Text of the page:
Conditions worsen at UK asylum-seeker detention centres

By Robert Stevens
14 June 2007

Britain’s Immigration Removal Centres have become notorious due to the desperate conditions facing immigrants and asylum-seekers detained there.

Despite a number of media exposés of the inhumane conditions facing those held at centres such as Harmondsworth, Yarl’s Wood and Dungavel, including an undercover film aired on the BBC showing detainees often being violently harassed and abused, the situation has worsened considerably.

The intolerable conditions have led to a marked increase in the numbers engaging in self-harm. A recent survey by the National Coalition of Anti Deportation Campaigns revealed that between April 2006 and March 2007 there were 199 attempts to self-harm that required medical treatment. Incidents of this nature were happening every other day, according to findings.

A May 20 article in the Guardian documented some of the latest claims of abuse by those being held at Yarl’s Wood and Harmondsworth.

Yarl’s Wood in Bedfordshire is the largest “removal centre” in the UK. At the time it opened in 2001, it was Europe’s biggest detention centre, capable of holding up to 900 people, including children. According to anti-detention centre campaigners, “Self-harm is particularly acute at Yarl’s Wood, which reopened in September 2003 after half of it was gutted by fire during rioting in February 2002. It now houses hundreds of women, many of whom have attempted to claim asylum in Britain after fleeing war zones.”

The Guardian said numerous incidents of abuse had been reported: “Assaults are said to be commonplace. One woman was stripped and thrown naked into a van taking her to the airport for deportation only for the pilot to refuse to allow her to fly as she had no clothes.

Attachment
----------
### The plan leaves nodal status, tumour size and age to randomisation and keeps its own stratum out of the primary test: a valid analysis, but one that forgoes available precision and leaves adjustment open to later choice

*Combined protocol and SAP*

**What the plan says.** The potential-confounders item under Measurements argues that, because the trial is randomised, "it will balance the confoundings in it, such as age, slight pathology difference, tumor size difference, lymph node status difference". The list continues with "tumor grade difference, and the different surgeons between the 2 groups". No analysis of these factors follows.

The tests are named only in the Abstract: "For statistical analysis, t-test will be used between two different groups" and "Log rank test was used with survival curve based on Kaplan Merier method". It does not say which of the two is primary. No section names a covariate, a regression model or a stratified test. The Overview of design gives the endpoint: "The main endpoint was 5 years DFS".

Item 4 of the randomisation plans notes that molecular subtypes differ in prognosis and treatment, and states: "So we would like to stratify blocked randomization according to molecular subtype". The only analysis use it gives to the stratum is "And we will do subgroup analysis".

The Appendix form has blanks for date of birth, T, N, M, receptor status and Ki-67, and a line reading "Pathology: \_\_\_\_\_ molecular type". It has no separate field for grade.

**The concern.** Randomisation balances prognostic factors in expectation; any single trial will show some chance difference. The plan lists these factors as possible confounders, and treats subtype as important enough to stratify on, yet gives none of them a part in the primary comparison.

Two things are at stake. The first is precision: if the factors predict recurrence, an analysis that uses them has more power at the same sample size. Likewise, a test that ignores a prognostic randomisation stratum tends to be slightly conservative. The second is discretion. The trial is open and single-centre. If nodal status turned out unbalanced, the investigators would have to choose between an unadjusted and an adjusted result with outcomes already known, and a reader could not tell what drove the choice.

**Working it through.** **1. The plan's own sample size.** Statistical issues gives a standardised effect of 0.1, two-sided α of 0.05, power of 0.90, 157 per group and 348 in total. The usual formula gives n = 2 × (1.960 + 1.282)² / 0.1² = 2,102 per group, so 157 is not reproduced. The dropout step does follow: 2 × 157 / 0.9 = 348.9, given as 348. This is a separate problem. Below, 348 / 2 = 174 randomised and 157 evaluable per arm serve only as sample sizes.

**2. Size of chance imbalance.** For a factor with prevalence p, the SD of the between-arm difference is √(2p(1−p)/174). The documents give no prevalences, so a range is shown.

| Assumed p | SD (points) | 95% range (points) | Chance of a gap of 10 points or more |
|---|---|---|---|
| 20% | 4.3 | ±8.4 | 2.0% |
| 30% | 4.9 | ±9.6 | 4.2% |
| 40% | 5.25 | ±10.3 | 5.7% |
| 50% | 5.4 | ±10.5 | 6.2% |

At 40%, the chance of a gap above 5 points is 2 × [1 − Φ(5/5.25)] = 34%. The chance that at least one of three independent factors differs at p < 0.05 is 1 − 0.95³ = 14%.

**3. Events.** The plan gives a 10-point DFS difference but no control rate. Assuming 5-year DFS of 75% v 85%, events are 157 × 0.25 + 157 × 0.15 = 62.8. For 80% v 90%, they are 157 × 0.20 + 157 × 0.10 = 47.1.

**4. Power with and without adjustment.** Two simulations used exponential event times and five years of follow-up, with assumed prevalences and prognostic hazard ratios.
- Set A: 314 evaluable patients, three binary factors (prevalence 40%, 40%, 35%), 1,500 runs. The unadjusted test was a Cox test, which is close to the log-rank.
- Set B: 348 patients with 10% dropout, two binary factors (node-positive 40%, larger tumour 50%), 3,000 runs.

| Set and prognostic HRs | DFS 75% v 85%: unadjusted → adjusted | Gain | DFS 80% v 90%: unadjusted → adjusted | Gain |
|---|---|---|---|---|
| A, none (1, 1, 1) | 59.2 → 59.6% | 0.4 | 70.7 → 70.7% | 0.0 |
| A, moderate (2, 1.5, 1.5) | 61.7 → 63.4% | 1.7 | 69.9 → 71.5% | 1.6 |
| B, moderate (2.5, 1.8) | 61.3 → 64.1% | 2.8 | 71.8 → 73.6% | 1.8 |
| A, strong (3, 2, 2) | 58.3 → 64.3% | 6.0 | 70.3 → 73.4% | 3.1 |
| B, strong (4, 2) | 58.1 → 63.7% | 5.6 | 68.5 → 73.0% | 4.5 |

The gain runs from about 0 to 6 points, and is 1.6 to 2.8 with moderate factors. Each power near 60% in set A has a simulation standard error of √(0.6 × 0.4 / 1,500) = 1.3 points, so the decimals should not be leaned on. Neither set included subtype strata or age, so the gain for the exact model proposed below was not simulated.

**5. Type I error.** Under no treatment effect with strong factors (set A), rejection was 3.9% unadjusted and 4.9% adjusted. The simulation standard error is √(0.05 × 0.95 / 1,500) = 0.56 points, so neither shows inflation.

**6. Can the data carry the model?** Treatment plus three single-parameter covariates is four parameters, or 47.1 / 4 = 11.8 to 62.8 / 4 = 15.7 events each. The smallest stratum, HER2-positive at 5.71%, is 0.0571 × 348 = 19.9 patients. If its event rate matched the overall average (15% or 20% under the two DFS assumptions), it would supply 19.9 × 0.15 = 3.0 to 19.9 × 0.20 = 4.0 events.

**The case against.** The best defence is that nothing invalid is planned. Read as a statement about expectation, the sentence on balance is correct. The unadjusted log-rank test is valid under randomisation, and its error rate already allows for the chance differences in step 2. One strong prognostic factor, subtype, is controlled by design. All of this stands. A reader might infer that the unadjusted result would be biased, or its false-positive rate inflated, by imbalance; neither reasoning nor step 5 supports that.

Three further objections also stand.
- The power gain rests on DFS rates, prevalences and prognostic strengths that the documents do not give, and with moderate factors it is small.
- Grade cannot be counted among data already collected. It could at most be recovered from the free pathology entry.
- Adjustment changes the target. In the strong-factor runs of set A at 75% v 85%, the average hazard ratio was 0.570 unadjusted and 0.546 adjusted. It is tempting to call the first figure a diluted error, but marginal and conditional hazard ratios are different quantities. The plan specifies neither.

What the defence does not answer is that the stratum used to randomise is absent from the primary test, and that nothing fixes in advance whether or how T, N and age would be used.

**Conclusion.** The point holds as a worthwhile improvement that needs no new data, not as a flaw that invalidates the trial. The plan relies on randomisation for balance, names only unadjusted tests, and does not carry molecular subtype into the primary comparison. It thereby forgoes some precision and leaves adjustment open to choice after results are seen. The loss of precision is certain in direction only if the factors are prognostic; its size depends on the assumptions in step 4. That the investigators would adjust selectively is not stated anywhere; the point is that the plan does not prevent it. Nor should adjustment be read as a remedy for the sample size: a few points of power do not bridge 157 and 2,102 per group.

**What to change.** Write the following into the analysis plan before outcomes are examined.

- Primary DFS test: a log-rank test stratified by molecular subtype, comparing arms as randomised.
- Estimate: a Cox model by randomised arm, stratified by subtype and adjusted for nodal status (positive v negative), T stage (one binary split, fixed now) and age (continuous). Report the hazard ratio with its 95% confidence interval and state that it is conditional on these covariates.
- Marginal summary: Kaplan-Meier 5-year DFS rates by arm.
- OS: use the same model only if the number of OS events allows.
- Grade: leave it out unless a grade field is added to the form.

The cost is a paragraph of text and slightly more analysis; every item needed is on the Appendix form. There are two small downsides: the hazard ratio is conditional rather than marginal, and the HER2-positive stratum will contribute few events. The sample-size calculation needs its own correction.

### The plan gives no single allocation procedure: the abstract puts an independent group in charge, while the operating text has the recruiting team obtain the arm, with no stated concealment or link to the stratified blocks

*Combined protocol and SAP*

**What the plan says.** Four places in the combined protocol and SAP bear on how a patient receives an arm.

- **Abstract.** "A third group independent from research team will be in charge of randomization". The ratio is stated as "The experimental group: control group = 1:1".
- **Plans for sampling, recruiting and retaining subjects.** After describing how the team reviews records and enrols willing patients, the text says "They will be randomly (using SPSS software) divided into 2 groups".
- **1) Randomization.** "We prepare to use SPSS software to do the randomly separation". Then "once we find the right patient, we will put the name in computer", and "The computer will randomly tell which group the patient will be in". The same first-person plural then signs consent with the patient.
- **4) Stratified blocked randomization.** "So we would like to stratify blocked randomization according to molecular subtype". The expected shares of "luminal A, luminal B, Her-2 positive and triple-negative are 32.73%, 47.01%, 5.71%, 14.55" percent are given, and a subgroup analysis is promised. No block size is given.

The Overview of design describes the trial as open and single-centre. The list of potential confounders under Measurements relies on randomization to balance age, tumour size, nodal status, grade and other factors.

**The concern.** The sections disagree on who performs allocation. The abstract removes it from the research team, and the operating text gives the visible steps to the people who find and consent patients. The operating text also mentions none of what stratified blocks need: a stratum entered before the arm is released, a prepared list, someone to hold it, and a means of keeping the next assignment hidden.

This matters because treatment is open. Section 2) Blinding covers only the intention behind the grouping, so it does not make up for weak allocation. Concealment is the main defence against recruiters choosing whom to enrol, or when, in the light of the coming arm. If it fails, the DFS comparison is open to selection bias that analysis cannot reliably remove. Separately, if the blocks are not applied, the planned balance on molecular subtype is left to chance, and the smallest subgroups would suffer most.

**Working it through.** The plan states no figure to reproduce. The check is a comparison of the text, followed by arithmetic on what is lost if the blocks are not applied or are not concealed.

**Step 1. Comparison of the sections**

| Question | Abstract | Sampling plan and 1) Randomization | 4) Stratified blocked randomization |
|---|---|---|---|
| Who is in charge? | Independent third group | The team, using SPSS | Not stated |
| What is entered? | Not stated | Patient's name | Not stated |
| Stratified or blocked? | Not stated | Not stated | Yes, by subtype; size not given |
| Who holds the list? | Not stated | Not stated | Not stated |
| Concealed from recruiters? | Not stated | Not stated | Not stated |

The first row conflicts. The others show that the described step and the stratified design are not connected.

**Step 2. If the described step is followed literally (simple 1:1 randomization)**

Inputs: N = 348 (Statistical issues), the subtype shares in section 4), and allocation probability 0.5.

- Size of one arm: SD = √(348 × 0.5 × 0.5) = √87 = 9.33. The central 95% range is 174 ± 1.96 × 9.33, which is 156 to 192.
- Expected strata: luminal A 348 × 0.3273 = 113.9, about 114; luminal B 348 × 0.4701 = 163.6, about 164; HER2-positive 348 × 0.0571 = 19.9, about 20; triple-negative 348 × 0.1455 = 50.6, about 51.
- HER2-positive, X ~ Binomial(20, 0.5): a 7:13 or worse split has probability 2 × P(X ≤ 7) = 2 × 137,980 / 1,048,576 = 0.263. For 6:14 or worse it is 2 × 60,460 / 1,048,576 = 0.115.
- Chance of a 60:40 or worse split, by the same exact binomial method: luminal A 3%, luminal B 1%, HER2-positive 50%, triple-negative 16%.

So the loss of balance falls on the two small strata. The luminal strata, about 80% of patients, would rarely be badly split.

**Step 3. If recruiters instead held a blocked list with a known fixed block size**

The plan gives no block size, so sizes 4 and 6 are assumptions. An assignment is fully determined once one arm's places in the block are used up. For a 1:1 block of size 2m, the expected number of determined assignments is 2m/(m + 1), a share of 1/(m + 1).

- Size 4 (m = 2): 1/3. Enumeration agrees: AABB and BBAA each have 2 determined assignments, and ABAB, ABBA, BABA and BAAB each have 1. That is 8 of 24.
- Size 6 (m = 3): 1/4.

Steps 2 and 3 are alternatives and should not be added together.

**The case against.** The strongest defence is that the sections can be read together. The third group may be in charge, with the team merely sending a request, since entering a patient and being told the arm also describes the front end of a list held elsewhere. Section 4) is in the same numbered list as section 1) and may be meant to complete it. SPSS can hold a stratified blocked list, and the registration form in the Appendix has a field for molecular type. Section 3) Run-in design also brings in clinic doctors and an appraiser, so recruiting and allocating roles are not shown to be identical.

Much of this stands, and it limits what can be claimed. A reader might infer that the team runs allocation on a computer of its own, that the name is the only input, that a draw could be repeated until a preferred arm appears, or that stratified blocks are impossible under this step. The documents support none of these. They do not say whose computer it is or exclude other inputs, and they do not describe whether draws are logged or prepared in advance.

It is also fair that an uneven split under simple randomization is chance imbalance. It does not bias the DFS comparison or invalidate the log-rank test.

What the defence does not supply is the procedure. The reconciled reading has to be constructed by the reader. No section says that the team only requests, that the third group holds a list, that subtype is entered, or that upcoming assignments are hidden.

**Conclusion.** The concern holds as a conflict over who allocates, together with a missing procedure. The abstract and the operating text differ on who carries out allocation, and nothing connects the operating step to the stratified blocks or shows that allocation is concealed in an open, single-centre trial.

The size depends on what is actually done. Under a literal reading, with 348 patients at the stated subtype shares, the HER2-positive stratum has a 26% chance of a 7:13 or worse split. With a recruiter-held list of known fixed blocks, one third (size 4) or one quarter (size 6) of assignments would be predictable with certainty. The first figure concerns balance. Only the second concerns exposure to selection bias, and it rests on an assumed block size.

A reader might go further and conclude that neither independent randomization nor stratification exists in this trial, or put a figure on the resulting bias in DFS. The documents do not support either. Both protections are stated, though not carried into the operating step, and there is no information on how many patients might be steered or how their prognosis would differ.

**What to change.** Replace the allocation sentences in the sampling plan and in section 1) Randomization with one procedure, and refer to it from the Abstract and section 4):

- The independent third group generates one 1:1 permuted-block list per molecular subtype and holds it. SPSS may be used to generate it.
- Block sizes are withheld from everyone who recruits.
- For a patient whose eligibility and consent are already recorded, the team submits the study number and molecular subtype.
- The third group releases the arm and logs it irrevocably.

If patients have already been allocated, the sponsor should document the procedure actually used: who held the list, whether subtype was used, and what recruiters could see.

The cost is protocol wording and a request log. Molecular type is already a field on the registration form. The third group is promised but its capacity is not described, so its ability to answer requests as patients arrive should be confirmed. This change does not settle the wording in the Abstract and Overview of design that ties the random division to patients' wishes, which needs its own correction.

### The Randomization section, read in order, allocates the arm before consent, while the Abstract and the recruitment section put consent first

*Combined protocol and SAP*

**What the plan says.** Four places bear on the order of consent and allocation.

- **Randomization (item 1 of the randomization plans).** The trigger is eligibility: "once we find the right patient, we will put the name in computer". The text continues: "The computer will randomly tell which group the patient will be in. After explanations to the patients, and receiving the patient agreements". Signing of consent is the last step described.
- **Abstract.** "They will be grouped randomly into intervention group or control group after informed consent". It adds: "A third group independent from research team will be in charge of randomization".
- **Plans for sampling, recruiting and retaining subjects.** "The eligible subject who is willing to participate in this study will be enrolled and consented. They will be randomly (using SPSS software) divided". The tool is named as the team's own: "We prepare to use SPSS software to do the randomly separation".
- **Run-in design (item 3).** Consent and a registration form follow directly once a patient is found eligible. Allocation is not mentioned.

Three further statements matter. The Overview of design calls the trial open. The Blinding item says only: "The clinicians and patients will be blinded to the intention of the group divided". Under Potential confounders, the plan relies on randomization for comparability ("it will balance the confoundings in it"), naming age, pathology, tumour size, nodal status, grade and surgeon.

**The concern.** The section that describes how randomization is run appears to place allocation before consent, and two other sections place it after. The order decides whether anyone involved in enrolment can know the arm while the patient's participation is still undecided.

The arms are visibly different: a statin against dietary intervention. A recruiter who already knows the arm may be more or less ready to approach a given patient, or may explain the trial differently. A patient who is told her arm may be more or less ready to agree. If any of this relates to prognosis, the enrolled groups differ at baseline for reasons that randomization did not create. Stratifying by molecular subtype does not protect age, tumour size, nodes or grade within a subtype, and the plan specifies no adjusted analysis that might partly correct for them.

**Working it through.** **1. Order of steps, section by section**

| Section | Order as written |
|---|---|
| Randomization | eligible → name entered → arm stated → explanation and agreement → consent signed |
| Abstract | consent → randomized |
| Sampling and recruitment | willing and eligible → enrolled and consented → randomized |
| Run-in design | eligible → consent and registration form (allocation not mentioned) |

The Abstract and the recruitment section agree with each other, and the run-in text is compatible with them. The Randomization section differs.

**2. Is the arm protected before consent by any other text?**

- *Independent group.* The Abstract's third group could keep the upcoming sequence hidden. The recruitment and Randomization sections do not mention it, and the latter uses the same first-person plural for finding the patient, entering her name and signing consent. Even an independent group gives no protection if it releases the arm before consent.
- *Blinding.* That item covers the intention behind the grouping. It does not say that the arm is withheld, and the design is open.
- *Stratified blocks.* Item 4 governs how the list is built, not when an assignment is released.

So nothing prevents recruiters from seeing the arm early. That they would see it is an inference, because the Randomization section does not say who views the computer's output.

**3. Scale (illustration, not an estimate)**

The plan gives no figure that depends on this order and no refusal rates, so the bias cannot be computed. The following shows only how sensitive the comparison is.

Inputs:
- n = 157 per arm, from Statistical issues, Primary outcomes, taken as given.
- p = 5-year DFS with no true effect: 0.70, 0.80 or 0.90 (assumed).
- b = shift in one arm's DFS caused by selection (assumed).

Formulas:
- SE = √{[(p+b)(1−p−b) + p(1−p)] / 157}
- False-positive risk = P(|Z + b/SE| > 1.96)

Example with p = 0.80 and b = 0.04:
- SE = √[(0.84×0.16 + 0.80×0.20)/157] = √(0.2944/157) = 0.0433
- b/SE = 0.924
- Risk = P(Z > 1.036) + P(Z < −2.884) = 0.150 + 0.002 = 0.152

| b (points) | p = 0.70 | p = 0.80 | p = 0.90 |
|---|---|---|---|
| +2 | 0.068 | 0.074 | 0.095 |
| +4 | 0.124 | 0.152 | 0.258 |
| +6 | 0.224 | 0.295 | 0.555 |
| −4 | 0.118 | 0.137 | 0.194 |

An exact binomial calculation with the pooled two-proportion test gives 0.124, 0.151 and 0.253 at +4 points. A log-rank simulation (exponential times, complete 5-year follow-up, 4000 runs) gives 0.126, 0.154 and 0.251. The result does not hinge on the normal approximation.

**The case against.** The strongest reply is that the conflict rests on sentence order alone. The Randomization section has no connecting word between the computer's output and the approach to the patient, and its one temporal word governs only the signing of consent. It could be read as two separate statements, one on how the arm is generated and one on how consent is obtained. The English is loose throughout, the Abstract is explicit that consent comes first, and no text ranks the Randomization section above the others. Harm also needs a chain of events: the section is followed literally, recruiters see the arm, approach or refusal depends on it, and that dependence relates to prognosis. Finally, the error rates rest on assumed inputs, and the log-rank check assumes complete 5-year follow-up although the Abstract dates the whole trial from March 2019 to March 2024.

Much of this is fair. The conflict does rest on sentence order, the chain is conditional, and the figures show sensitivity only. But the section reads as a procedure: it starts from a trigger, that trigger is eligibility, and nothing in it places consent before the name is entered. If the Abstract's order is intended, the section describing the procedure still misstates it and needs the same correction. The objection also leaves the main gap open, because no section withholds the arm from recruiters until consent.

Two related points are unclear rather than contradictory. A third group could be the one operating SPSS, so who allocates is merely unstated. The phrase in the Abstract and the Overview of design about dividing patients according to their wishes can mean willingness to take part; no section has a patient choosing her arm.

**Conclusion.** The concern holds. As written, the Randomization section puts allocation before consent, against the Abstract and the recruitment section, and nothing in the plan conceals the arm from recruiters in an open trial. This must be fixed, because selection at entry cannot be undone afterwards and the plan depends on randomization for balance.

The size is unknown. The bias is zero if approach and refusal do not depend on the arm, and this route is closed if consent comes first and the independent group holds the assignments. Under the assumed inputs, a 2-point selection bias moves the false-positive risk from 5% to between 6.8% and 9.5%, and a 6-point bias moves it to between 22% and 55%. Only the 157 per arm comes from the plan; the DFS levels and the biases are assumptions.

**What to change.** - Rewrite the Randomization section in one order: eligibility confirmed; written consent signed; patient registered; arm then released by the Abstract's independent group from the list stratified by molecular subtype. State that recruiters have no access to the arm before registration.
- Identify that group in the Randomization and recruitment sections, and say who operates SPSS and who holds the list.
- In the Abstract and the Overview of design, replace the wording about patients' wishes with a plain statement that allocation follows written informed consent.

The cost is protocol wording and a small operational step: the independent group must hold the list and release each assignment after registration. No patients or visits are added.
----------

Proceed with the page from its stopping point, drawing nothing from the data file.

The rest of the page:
“The women also allege staff regularly refer to them as ‘black monkey,’ ‘nigger’ and ‘bitch.’ They claim vital faxes from solicitors are going missing and information on basic legal rights is being withheld. Detainees also complain they are given days-old reheated food in which they have found hair, dirt and maggots.”

Between November 26 and November 28, detainees rioted at the Harmondsworth Immigration Removal Centre in West Drayton, after they were banned from watching a damning news report on conditions there. While the ban was the immediate spark that led to the rioting, it was the climax of months of the most brutal treatment being meted out to the hundreds of vulnerable men, women and children being held being at the centre.

Just days prior to the riots, the Chief Inspector of Prisons published a damning report likening the regime at Harmondsworth to that of a “high security prison.”

As a result of the November events, this week the civil and human rights organisation Liberty has written to Home Secretary John Reid to demand a public inquiry into the matter. The organisation issued a press release on May 21 stating, “It is clear that abuses at Harmondsworth detention centre sparked the disorder in November, abuses which escalated during the disturbance itself. These men deserve a public inquiry into the ill-treatment they faced; anything less could result in legal action.”

It added, “Hunger strikes, destructive behaviour and self-harm are now endemic in Britain’s biggest detention centres as detainees become increasingly desperate about living in what they claim are deteriorating conditions.”

The release concluded that the “November disturbance at Harmondsworth was the second such incident in less than [two and a half] years. At Yarl’s Wood in Bedfordshire, more than 100 women are refusing to eat, and there have been recent reports of major disturbances at Lindholme, South Yorkshire, and at Colnbrook in Middlesex.”

The hunger strike by 100 women at Yarl’s Wood began earlier this month following a threat by SERCO (the private company that runs the centre) to introduce a series of further crackdowns, eroding the rights of detainees even further. These include locking women up their rooms from 7 p.m. to 7 a.m., confiscating mobile phones and cutting the Sky News TV feed. In response, up to 200 women took part in protests at various wings in the camp. Many chanted slogans in the corridors such as, “We won’t be locked up” and “Hands off our mobiles.” Others made banners from bedsheets reading, “We want freedom,” “We demand Human Rights” and “We want justice.”